Vanuatu Customs’ response strategy to Cyclone PamBy John Sala, Deputy Director of Customs, Vanuatu Customs and Inland Revenue Department
Late on 13 March 2015, tropical Cyclone Pam hit Vanuatu, packing wind gusts of up to 320 kilometres (200 miles) an hour, and causing widespread damage in the archipelago nation located in the South Pacific Ocean. It was the most devastating tropical cyclone that the southern hemisphere has ever experienced, and the worst natural disaster in the history of Vanuatu. Eleven people were reported dead, and many others injured. More than 200 houses were permanently destroyed, and up to 10 thousand people were made homeless.
Using its strategic and tactical risk management plans, the Vanuatu Customs and Inland Revenue Department (DCIR) responded immediately in the aftermath of this catastrophic cyclone. The DCIR was part of the National Emergency Operations Centre (NEOC) set up in 2012 in the capital city of Port Vila within the facilities of the National Disaster Management Office (NDMO) – the national coordinating agency for responses to emergencies leading to disasters. Before the cyclone hit, a series of meetings were organized by the NEOC to coordinate the preparedness and responses of Customs and other key border agencies involved in the logistics supply chain.
Immediately after the cyclone hit, Customs was again present at the Council of Ministers’ meeting, advising on key strategies and options. A state of emergency had been declared, following the cyclone, by the Head of State and the Minister for Climate Change, calling for fast release of disaster relief supplies coming into Vanuatu. After receiving the state of emergency declaration, Customs was again present at the Bauerfield International Airport to facilitate the arrival of C-17 military aircraft and expedite the release of goods. Customs also participated in multiple logistics cluster meetings with local and international aid agencies, such as the Red Cross, World Vision, Save the Children and Oxfam International, as well as with shipping and airline companies, such as DHL and South Seas Shipping.
However, a number of challenges had to be overcome: two Customs vehicles were damaged, causing a set-back to operations; debris of trees and buildings were all over the streets, causing flat tyres to the few vehicles at hand; and fuel shortages across the country limited the use of the vehicle fleet in general. Moreover, Customs and other authorities were hindered in their response due to a communication blackout, resulting in Customs having to revert to manual procedures to allow for the smooth clearance of goods. All records were kept in paper files until the systems were back online, two weeks after the cyclone had hit.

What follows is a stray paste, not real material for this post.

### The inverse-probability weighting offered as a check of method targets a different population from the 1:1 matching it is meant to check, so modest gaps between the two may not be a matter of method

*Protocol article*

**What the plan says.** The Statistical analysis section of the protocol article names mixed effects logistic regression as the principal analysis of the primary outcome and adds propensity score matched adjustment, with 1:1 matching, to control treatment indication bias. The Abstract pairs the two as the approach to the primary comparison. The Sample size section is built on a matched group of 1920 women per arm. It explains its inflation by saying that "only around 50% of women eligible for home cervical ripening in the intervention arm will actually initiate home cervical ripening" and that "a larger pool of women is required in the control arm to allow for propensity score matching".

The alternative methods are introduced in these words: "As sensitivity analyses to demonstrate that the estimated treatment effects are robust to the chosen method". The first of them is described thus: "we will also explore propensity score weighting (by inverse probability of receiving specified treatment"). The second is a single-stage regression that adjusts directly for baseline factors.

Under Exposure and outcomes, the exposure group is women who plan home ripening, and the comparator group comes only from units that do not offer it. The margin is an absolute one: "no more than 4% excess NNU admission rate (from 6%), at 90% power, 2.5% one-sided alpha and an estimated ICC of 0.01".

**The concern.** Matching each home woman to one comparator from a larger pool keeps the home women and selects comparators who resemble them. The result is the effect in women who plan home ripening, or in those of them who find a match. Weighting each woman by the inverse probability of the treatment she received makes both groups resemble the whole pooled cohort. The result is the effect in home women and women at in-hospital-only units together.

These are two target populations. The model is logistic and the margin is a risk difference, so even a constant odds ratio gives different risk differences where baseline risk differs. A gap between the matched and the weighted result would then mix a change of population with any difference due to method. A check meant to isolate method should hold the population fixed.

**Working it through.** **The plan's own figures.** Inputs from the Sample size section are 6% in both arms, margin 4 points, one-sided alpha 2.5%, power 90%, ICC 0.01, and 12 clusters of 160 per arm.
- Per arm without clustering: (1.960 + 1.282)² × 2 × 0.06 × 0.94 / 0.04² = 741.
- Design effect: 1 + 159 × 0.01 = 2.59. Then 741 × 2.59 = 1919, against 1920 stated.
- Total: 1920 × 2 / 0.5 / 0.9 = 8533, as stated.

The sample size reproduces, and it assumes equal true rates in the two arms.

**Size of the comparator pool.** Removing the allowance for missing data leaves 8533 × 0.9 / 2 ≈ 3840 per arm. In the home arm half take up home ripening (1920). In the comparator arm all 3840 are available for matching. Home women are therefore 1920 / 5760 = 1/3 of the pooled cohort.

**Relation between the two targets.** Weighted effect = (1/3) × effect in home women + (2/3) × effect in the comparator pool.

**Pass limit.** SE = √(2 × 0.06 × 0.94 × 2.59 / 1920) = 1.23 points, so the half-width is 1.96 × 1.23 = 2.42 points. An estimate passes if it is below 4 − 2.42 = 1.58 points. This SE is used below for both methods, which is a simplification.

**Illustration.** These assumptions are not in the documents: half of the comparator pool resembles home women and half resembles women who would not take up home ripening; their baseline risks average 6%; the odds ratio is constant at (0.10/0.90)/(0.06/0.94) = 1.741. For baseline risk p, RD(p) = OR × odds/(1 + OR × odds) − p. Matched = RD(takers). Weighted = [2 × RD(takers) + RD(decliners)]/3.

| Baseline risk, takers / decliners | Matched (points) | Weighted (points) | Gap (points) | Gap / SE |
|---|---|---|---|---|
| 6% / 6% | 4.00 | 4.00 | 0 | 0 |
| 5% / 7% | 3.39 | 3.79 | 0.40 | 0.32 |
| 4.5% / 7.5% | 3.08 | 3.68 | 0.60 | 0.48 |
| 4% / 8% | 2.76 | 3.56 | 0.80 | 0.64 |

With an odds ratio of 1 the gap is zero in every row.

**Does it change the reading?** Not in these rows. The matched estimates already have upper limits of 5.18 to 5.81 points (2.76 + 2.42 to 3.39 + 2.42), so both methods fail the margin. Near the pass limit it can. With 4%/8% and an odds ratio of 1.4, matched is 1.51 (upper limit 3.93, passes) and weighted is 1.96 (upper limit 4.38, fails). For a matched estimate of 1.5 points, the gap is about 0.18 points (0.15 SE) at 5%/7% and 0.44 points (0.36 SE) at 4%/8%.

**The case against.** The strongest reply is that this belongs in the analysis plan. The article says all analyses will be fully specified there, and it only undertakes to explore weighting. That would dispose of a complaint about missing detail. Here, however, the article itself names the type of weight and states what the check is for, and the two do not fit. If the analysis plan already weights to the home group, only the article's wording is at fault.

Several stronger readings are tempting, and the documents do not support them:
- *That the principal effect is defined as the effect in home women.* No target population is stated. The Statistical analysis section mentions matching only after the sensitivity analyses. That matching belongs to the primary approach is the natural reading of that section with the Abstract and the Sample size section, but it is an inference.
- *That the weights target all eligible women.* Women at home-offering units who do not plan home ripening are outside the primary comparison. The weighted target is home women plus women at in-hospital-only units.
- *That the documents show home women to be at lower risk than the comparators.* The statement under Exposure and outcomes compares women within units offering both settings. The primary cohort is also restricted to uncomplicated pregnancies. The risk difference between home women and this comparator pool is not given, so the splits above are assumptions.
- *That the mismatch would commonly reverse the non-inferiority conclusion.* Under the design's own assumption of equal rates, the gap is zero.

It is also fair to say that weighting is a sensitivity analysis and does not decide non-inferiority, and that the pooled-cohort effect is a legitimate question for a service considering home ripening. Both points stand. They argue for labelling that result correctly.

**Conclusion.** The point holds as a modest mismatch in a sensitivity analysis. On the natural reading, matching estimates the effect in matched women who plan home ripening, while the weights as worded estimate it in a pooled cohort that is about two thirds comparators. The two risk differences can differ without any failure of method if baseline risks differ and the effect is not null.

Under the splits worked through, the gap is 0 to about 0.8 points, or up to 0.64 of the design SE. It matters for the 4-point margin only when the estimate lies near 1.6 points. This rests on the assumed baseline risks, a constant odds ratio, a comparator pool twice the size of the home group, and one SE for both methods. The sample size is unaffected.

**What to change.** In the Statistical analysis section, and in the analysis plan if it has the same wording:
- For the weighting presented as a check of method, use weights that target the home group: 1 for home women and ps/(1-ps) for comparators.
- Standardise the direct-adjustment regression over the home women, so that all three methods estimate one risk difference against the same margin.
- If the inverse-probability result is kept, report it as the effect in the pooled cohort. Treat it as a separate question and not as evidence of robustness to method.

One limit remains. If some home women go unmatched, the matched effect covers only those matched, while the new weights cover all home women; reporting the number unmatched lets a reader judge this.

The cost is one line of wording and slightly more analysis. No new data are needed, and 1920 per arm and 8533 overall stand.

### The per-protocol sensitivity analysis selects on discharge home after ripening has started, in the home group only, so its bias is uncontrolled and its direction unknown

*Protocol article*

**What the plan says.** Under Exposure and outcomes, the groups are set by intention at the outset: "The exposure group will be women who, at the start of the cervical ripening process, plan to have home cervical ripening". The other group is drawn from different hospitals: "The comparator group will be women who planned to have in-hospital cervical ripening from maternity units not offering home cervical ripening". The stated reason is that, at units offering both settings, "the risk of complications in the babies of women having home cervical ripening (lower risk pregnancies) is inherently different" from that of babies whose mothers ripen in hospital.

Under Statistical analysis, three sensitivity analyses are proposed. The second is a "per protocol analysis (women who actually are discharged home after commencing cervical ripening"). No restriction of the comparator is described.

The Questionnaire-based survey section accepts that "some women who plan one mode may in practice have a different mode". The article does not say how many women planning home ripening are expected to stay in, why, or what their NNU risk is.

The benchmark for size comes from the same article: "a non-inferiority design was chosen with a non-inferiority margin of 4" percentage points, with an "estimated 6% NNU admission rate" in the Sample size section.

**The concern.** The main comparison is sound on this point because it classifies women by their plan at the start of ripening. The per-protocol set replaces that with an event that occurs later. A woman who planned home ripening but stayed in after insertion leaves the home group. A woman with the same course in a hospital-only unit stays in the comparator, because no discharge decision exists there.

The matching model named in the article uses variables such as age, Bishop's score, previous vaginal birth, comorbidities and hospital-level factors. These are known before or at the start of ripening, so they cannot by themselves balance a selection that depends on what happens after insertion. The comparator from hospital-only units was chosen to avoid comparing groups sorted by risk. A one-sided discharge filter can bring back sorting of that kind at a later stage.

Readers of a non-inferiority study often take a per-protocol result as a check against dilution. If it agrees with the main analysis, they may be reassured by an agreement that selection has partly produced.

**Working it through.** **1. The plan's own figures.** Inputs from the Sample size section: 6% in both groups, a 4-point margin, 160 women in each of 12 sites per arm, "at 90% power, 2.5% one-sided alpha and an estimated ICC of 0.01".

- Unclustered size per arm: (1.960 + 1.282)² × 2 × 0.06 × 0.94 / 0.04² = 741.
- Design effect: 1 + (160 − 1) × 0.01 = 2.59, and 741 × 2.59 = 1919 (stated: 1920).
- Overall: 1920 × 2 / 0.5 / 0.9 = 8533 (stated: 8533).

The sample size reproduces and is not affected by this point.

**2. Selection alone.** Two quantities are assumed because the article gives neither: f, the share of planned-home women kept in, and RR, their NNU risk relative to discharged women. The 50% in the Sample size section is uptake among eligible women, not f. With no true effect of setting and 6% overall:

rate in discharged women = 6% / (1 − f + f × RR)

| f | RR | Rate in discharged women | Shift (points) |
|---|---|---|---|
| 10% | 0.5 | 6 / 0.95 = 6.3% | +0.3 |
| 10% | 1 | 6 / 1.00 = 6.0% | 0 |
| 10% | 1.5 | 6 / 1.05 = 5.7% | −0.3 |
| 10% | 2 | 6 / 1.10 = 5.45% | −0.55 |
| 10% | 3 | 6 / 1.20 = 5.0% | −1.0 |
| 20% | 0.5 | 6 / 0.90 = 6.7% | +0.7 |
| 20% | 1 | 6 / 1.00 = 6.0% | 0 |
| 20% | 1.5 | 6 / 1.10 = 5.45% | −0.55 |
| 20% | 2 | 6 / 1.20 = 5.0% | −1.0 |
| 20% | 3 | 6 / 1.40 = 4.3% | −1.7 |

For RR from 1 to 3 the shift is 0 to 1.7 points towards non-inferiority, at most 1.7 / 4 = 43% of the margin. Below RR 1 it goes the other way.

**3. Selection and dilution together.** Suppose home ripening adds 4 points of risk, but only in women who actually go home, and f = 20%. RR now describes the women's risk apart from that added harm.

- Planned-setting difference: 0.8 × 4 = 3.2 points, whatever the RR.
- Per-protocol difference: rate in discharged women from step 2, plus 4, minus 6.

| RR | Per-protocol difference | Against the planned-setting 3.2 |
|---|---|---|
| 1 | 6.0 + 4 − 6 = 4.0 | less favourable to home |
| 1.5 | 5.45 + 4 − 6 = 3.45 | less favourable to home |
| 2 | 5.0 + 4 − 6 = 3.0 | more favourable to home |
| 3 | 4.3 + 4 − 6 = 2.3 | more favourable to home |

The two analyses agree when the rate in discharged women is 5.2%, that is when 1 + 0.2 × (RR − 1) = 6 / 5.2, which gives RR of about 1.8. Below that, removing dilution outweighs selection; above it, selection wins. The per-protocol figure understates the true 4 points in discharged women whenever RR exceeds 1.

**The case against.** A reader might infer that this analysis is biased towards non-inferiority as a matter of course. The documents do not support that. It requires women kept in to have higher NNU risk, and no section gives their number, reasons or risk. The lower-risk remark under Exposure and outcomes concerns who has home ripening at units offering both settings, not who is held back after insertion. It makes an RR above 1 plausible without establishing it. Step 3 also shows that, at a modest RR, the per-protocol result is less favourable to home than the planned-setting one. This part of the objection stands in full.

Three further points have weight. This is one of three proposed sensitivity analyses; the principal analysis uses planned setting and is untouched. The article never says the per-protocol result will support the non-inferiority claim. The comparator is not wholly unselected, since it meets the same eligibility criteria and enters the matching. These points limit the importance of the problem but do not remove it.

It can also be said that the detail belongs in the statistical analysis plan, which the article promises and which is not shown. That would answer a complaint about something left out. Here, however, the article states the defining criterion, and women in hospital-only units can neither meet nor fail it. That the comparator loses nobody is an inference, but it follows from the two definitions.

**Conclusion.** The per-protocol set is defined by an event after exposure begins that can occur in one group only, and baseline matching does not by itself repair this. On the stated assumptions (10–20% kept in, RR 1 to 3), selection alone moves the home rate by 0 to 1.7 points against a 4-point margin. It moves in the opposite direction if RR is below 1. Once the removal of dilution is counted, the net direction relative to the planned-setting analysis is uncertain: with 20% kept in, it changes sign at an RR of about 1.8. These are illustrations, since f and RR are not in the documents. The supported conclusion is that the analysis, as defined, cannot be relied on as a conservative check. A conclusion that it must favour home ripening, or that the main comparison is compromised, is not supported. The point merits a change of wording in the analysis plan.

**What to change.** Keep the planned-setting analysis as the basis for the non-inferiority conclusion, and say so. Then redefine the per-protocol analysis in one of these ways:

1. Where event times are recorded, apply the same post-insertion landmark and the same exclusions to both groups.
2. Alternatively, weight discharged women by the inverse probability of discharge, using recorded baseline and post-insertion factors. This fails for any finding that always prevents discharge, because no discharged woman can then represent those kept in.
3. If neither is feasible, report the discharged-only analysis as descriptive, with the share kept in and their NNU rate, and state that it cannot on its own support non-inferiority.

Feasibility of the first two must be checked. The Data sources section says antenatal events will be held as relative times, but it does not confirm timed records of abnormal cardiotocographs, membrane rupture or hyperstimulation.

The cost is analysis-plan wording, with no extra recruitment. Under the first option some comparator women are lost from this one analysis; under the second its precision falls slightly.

Over 1,000 tonnes of relief supplies landed in Vanuatu during and after the state of emergency period. These supplies included tarpaulins, tents, chain saws, building material, seeds for agricultural purposes, planting tools and material, food supplies, health and hygiene kits, water, water tanks, and many other types of supplies. Despite the absence of a Memorandum of Understanding (MoU), good working relationships were established informally between Customs and key stakeholders, such as the NDMO.
According to import duty regulations, the Director of Customs delegated powers to the Director of the NDMO to allow for speedy approval of disaster relief supplies. Customs accepted landing orders and cargo manifests to clear goods. However, if goods were found to have been diverted for any non-humanitarian aid purpose, Customs could demand that the importer follow normal clearance procedures and pay any Customs duties owed to the government.
All releases of relief supplies were reported back to the NDMO to assist the distribution plans and the monitoring of relief supplies. Import regulations in these circumstances authorized the Director of the NDMO to keep records on importations of such relief supplies.
Given Vanuatu’s experience, it is recommended that a formal MoU should be signed between Customs, as the lead agency at the border, and other relevant institutions, such as the NDMO, to allow for more preparedness in order to mitigate the challenges of similar catastrophic natural disasters in the future.
Such a MoU would clarify the responsibilities of each agency, define each agency’s specific roles and assignments, set out who reports to who, and contain any other relevant measures. More work also needs to be done to ensure that cooperation mechanisms are in place, and that the staff of the different agencies work as a team to effectively coordinate operations, thereby ensuring the timeous distribution of relief supplies to those affected within a minimum number of days.